0 Replies
 
Mame
 
  3  
Reply Sat 23 Apr, 2011 01:30 pm
@Ragman,
She just graduated from school and this was her first job - she was only there 6 weeks - not much time to save up $ - please give her a break. She didn't expect this and is finding out how reality stings. She's only 20, for Pete's sake.
0 Replies
 
chai2
 
  1  
Reply Sat 23 Apr, 2011 03:38 pm
@Mame,
Mame wrote:

Make sure you don't put that job on your resume! Just say you were doing something else - helping out granny or something.



When they do a background check on her, that job will show up.
Mame
 
  1  
Reply Sat 23 Apr, 2011 03:56 pm
@chai2,
What do you mean by background check? I don't think I've ever had one.
chai2
 
  2  
Reply Sat 23 Apr, 2011 07:09 pm
@Mame,
Here's the lowdown mame...

http://www.privacyrights.org/fs/fs16-bck.htm

While I'm sure very few places will check everything on that list, it's common to bring up, via social security # I'm guessing, the last 2 or more jobs a persons had.

We occassionally will get someone who states they worked X amount of time at a job, and the background check will cover a time frame significantly different. I don't sweat a discrepancy of a month or so, but I've had them come back with 6 months to a years difference.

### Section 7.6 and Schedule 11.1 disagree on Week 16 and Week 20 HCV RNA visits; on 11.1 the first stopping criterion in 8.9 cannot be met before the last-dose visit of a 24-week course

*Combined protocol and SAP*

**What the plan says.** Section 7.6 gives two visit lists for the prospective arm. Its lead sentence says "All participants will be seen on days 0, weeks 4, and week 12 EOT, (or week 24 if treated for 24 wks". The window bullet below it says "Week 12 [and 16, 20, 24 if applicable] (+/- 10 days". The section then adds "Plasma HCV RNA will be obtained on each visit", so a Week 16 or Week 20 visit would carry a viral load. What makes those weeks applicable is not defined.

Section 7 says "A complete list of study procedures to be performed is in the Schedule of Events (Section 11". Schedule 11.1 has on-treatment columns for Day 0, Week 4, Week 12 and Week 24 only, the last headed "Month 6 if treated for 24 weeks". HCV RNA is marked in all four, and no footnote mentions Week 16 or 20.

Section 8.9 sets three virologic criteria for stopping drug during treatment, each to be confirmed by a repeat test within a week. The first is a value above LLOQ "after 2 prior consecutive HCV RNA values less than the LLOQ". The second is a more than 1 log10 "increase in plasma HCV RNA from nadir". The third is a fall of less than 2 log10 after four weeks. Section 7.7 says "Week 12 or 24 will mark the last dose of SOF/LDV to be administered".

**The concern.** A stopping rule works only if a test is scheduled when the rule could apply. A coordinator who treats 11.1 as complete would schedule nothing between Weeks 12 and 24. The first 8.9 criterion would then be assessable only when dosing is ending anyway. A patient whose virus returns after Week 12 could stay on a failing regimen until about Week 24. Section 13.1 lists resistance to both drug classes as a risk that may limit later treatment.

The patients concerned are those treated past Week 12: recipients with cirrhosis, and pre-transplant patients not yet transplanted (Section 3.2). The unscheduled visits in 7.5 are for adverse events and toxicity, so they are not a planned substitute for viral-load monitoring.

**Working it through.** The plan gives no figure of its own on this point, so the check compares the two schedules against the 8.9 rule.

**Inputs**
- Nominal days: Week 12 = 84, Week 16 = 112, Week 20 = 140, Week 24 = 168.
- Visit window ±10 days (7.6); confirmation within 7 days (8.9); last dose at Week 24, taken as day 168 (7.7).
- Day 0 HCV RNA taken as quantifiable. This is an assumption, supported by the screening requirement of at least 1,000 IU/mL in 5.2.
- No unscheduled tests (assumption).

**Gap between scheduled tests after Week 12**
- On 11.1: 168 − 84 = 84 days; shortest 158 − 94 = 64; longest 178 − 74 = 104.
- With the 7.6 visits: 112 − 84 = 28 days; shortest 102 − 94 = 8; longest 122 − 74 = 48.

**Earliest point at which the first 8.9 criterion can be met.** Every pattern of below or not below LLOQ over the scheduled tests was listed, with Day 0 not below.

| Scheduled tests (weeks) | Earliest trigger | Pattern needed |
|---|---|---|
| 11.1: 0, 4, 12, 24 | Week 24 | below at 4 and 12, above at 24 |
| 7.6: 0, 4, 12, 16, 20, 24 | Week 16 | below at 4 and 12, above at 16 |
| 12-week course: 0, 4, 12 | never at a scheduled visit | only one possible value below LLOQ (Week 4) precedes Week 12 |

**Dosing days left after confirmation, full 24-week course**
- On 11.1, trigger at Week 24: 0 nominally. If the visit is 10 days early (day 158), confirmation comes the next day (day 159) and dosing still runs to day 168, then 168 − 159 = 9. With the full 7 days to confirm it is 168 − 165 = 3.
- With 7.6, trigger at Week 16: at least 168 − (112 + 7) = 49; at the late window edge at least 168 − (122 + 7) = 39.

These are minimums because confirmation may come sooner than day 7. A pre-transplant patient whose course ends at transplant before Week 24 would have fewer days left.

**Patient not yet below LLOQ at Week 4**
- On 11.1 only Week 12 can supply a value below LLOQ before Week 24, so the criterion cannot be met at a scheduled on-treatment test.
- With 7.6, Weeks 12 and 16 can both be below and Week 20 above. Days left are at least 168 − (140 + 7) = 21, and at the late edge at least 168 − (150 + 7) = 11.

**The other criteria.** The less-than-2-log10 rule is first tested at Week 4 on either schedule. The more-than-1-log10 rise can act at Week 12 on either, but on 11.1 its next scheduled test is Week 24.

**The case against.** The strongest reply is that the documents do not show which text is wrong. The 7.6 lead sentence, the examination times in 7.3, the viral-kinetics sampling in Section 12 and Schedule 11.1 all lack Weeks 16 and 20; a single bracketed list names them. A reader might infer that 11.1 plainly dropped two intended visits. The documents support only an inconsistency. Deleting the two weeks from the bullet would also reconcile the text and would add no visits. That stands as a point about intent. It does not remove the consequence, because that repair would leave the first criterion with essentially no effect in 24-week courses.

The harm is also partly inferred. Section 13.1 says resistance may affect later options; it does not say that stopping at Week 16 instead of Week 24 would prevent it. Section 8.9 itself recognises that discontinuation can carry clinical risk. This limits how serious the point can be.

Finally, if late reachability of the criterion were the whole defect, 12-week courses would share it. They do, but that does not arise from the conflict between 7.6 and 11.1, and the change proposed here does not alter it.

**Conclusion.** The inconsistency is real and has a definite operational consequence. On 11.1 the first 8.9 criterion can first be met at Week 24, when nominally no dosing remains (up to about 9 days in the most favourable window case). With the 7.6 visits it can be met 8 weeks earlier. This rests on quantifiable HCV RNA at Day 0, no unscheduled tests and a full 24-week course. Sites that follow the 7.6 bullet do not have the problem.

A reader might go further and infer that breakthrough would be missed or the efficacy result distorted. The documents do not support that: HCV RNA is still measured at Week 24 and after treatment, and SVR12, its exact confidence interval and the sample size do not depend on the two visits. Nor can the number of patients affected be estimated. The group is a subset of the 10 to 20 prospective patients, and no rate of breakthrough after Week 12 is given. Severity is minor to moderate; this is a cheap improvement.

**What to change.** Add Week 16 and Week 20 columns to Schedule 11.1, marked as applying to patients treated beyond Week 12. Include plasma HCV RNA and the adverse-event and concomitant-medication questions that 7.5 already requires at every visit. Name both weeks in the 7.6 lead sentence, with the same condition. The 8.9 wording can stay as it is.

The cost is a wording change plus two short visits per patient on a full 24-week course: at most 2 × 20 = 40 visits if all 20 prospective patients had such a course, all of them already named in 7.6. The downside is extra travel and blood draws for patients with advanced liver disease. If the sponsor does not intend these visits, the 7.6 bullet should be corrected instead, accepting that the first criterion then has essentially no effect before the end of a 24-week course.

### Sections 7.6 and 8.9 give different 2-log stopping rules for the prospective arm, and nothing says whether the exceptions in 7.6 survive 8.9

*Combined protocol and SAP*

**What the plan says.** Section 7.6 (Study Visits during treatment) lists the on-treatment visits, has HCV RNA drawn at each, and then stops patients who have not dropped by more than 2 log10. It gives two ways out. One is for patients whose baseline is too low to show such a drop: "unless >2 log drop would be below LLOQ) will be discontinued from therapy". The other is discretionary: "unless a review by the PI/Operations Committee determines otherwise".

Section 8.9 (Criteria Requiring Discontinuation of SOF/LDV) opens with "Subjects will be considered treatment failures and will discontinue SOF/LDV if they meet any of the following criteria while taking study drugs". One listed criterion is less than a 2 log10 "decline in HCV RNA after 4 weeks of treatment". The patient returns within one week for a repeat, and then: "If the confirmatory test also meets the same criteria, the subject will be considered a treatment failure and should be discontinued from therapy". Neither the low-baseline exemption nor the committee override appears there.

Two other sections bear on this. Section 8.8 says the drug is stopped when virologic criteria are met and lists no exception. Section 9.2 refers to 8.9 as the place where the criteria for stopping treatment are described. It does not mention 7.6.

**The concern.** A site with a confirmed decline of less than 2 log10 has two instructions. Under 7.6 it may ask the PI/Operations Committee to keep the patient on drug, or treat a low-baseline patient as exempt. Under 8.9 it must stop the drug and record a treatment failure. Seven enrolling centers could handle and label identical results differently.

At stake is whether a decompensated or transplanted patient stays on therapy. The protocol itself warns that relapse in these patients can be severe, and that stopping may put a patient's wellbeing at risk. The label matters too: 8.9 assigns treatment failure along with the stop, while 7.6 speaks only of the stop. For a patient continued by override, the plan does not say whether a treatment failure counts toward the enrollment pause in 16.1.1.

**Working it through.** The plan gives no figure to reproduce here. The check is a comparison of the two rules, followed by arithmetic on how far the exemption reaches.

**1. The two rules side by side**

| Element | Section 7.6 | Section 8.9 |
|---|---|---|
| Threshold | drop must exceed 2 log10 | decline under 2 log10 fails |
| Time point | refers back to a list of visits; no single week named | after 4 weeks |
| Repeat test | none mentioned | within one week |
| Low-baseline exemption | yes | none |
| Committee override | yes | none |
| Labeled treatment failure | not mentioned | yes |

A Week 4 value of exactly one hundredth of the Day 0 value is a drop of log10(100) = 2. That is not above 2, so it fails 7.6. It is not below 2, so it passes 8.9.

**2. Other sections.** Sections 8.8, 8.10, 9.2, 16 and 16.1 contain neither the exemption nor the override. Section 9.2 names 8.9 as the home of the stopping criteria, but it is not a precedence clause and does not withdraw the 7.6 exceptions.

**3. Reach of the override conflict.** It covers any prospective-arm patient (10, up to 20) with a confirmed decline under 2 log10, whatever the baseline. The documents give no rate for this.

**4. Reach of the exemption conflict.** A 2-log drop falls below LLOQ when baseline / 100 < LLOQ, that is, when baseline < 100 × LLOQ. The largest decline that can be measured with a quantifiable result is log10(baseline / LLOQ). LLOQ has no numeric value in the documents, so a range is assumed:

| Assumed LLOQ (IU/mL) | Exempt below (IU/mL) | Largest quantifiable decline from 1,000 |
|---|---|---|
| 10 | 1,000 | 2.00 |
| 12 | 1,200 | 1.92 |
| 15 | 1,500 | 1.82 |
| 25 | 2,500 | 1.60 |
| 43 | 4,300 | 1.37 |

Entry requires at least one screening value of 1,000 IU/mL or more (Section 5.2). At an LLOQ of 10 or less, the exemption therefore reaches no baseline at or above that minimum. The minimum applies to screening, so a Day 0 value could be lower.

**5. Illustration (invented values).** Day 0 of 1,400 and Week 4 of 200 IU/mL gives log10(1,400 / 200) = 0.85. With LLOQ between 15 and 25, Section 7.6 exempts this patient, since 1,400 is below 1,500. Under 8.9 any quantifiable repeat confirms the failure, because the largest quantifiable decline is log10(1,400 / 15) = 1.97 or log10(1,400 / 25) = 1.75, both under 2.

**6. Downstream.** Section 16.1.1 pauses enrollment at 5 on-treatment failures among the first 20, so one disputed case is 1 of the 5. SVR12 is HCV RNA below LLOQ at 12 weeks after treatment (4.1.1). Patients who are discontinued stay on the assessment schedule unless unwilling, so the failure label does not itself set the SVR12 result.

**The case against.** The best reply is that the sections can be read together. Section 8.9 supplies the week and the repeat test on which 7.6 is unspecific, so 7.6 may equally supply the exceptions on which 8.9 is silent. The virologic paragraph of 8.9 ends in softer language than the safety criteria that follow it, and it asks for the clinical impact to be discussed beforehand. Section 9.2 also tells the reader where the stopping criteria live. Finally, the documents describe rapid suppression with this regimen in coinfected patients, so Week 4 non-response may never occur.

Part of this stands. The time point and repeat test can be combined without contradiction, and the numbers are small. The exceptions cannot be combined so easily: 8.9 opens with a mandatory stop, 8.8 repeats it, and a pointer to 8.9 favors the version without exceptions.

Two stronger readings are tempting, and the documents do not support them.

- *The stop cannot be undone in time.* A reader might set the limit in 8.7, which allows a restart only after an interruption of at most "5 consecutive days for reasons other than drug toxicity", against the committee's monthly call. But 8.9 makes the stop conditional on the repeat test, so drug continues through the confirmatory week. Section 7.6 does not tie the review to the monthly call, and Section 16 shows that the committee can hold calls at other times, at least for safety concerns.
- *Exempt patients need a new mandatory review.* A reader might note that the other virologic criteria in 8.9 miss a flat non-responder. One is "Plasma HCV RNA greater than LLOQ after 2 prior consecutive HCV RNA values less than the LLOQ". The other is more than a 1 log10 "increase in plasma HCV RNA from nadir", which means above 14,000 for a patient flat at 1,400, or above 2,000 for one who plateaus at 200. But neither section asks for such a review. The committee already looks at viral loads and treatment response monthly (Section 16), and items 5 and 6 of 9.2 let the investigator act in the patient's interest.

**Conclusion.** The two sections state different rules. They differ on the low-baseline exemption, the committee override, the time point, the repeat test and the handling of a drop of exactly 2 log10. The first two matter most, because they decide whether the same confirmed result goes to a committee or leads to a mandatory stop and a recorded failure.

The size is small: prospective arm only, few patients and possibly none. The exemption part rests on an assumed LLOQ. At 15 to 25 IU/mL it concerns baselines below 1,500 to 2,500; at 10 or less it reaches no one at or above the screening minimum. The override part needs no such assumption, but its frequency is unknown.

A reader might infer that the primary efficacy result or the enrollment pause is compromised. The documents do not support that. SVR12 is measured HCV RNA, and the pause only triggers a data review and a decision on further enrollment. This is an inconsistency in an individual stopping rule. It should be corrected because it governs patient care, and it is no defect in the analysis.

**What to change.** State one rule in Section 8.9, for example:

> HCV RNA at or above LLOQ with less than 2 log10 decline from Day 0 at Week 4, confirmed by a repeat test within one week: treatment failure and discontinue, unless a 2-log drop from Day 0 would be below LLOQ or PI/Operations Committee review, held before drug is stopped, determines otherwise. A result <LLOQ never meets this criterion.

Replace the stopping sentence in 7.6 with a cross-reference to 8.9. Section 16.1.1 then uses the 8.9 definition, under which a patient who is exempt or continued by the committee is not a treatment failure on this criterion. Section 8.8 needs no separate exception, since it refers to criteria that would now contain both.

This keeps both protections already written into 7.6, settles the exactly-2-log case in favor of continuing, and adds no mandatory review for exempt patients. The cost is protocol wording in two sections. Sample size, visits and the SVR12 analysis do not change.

If a person has good longevity on other jobs, I wouldn't immediately disqualify someone for a short tenure.

However, I do want to know what happened. To the original OP, please don't try to lie, chances are the interviewer will hear it in your voice, or you will use a certain word or phrase that will raise a red flag.

I'd be truthful, but don't say Anything negative about your former employer, or people you worked with.
You have a clue as to why you were terminated. Please don't say your are absolutely unaware of what went wrong.

You don't have to discuss the details when being interviewed, but present it like it was a learning experience, which it was. Don't make the interviewer have to dig, and pull teeth to get the story out of you. Be upfront and calm about it. Admit if a mistake was made, and that you learned an important lesson in life from it. Don't just repeat those words, really examine what happened to you, and what you gained from it. Don't make something up because you think it sounds good. It'll just sound made up.
If you present it right, you can actually impress them with your honesty and candor.

maxdancona
 
  2  
Reply Sat 23 Apr, 2011 07:18 pm
@chai2,
Quote:

While I'm sure very few places will check everything on that list, it's common to bring up, via social security # I'm guessing, the last 2 or more jobs a persons had.


Give me a break!

I have been on both sides of this- I was part of a team that hired other people, and I was recently hired. Suggesting this level of paranoia is laughable.